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Friday, June 15, 2012

Pure Magic: Torres and Spain at Euro 2012

Photo credit: UEFA

When Spain fielded a 6 man midfield (4-6-0) formation against Italy in the opening day of Euro 2012 Group C most of us asked ourselves: What happened to the best attacking team in the world? How come Cesc Fabregas, an attacking midfielder, was playing the lone "forward" role? Italy, it seems, answered for us by scoring the first goal in that match. Fabregas himself would tie it up a few minutes later. And then it all changed when Del Bosque inserted Fernando Torres for Fabregas. Suddenly, the forward third moved faster, cleaner and more dangerously.

On match day two, Del Bosque decided to start Torres as the lone striker in front of a pentagonal midfield that has Silva, Iniesta and Xavi as attacking options and Busquets and Xabi Alonso as box-to-box players. Scarcely 4 minutes had passed in the game versus Ireland when the Fernando Torres that we all knew and loved from 4 years ago came back with a stunning goal. A steal first, a quick self pass and a no-look, not-thinking strike that inflated the net behind Shae Given.

Spain coasted through the first half and they could have had 2 or 3 more goals. Instead, it was 1-0 at halftime and Ireland remained within striking distance. David Silva would silence the Irish crowd, however, with a well-placed slow-roller through 4 different players that only the best players can conjure. And then it came again, a ball lofted over O'Shea that Torres pounced on like a Serengeti predator. He raced with it until he met Given and went for a "puntazo" with his shot. Goal. Spain 3-0.

Not to be left behind, Cesc Fabregas had only one chance and took it, and from a difficult angle too. His muted celebration said it all: I can score just as much as Torres. And so this is where Spain is now, Torres or Fabregas, or perhaps even Pedro. But clearly, a pure forward allows the Spaniards to keep the ball better and to be far more dangerous in the opposing squad's half.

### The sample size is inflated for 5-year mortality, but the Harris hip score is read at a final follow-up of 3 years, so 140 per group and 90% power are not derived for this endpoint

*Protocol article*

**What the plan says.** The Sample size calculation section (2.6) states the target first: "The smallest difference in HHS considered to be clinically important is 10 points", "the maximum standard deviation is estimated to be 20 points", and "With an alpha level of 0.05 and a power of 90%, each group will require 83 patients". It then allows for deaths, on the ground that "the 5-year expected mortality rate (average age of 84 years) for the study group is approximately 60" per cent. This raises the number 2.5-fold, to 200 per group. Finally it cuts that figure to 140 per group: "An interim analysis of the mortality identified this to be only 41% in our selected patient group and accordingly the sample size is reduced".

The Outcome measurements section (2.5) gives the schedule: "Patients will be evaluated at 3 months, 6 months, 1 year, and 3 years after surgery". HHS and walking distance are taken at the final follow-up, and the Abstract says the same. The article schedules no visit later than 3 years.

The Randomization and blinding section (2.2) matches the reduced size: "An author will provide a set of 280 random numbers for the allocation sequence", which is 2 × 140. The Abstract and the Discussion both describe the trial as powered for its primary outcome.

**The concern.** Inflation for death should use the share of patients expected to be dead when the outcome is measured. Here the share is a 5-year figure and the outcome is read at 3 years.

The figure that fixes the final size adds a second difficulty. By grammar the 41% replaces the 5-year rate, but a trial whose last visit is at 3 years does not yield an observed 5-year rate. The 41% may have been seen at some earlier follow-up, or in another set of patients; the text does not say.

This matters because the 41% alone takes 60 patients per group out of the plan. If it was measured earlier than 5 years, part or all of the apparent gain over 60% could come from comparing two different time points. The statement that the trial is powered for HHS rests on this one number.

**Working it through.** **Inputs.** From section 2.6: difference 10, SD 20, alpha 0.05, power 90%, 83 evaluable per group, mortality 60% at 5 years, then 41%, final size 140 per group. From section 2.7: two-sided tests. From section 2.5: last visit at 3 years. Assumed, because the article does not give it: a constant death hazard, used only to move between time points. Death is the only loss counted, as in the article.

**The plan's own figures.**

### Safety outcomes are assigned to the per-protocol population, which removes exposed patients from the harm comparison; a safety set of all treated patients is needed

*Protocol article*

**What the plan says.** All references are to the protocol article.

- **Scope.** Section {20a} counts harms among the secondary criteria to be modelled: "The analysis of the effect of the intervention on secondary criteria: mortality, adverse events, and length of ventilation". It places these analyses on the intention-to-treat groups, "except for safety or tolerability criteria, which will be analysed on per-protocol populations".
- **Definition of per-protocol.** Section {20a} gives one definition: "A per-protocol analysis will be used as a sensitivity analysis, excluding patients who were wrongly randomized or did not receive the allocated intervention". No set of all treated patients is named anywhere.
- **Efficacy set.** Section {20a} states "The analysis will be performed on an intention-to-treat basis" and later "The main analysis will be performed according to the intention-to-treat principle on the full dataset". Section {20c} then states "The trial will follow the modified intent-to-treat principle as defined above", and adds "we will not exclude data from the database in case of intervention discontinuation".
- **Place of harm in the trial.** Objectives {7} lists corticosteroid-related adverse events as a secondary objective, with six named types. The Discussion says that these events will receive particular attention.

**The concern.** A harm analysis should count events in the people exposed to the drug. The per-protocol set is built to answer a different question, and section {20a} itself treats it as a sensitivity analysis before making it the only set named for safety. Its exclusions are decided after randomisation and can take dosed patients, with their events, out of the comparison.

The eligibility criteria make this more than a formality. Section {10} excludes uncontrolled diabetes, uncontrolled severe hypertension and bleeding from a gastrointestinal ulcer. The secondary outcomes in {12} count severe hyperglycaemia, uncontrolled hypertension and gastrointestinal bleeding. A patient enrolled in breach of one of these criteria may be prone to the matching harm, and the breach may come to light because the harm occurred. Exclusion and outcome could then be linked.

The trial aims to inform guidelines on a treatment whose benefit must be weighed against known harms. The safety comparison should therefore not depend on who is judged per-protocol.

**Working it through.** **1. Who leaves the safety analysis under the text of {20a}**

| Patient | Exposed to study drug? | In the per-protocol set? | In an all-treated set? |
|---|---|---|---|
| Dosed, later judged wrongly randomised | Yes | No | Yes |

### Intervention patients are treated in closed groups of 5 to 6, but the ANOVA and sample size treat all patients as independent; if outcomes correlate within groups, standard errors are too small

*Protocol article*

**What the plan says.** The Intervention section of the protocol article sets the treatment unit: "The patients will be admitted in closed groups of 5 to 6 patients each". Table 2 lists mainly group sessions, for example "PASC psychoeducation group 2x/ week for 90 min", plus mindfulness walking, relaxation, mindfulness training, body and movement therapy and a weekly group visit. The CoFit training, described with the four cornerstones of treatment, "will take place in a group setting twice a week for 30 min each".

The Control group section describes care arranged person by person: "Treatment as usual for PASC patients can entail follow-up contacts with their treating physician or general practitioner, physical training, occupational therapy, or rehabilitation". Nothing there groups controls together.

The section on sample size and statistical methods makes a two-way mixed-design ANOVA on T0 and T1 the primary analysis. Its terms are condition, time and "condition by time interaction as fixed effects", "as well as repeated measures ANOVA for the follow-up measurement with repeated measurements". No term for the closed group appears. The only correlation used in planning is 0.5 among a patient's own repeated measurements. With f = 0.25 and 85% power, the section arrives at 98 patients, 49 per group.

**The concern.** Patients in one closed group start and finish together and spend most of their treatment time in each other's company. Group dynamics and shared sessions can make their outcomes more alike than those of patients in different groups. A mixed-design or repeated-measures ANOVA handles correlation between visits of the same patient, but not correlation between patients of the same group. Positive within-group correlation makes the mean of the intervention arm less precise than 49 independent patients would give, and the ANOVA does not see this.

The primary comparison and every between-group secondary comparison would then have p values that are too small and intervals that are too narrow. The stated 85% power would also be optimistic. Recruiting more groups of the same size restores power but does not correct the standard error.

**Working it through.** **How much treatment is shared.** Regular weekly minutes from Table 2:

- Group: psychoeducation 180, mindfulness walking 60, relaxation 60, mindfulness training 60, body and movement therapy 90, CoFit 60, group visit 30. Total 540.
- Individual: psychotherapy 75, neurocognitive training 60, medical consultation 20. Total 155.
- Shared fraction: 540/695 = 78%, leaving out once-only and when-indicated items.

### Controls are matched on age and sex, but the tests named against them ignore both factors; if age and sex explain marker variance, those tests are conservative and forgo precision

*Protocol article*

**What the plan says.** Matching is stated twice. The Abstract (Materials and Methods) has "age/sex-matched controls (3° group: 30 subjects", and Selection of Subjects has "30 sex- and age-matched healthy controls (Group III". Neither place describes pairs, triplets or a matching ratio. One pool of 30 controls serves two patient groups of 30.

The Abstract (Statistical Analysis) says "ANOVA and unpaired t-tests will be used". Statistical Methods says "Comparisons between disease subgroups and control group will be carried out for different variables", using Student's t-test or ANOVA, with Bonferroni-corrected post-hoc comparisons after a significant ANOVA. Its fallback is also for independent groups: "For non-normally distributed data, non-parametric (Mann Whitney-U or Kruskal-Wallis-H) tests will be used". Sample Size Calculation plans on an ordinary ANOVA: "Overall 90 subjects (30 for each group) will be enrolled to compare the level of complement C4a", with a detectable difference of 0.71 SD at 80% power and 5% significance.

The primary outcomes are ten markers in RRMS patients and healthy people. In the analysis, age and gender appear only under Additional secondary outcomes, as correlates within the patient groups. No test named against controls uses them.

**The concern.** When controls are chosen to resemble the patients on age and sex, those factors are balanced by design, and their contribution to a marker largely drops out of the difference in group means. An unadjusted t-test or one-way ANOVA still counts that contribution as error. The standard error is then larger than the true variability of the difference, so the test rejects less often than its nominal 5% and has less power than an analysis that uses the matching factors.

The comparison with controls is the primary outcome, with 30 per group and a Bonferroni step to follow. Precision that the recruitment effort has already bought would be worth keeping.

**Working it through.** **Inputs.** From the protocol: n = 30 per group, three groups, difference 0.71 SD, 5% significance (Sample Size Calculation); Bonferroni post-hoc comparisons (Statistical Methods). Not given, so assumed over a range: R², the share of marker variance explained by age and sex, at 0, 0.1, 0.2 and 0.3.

The numbers in the game said it all: 750 completed passes late in the second half, the most since 1980. The Spaniards have added something different to the world's game, a beautiful style without the need for samba or Messi, a possession-based game that is easy on the eyes, a happiness to every play that has been missing since 1986. This is, perhaps, the best national team ever, for if you were to put Brazil 1970 alongside it, the sheer completeness of this team would stand out. 

And if the Spanish are to fall in Euro 2012 then there is only one way to do it: score early, score in bunches and keep the ball away. Italy succeeded, partially, but the match didn't have a finality of the latter stages in a tournament. At this time, however, only one team has the arguments to strip away the Euro champions of their reign: Germany. And what a final that would be.

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